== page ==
Kimberlé Williams Crenshaw, co-founder and executive director of AAPF and bicoastal professor of law at both UCLA and Columbia, is a pioneering scholar and writer on civil rights, critical race theory, Black feminist legal theory, race, racism, and the law. Crenshaw’s work has been foundational in critical race theory and in intersectionality, both terms she coined. She is also known for raising awareness about police violence against Black women with #SayHerName.

Now more than ever, Crenshaw’s work is relevant and necessary to understanding and addressing systems of oppression, and at a time when some are seeking to limit teaching about oppression, to defund DEI programs, and to shut down gender, race, and ethnic studies departments within public education. Crenshaw’s work recognizes there can be no liberation without truth-telling around past and present oppression, and she challenges us to recognize that working towards Dr. King’s vision of beloved community requires advancing justice and civil rights at the intersection of race and gender. 

Crenshaw serves on the Committee on Law and Justice of the National Academies of Science and on the board of the Sundance Institute. Crenshaw has received achievement awards from Planned Parenthood, the National ERA Coalition, and the Outstanding Scholar Award from The Fellows of the American Bar Association (ABF). She was voted one of the ten most important thinkers in the world by Prospect Magazine.  She received the 2021 Ruth Bader Ginsburg Lifetime Achievement Award by the Women's Section of the Association of American Law Schools.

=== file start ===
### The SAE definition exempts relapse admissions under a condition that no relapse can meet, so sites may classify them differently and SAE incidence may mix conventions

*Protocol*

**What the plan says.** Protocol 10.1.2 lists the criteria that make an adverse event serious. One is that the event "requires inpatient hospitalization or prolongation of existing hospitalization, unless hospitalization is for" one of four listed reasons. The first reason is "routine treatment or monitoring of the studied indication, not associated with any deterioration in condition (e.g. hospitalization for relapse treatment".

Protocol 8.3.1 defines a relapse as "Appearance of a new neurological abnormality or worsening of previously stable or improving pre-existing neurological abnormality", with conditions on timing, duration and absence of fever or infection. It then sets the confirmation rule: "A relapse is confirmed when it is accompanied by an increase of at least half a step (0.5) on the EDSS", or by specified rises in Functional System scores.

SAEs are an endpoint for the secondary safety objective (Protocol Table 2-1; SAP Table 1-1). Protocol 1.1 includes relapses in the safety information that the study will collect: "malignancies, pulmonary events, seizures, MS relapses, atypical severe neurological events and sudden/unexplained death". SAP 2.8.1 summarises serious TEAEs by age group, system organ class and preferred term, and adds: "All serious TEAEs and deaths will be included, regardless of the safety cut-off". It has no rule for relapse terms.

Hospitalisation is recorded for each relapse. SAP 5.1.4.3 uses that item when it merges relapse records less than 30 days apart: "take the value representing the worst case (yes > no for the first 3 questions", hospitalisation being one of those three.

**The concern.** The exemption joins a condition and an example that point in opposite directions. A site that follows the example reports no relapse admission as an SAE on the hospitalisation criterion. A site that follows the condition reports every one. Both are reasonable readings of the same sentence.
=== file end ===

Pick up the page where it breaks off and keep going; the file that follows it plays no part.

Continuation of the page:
Most recently, Professor Crenshaw was named the recipient of the 2021 AALS Triennial Award for Lifetime Service to Legal Education and to the Legal Profession. She is a senior non-resident fellow at the Brookings Institute, and an inductee to The American Academy of Arts and Sciences and the Academy of Political and Social Science. 

2024 Commemoration Committee

  • Kofi Acree – Director, John Henrik Clarke Africana Library; Curator, Africana Collections, Division of Rare and Manuscript Collections
  • Kristin Dade – Co-Director, Office of Academic Diversity Initiatives 
  • Shura Gat – Associate Dean of Students and Director of the Gender Equity Resource Center (GenEq)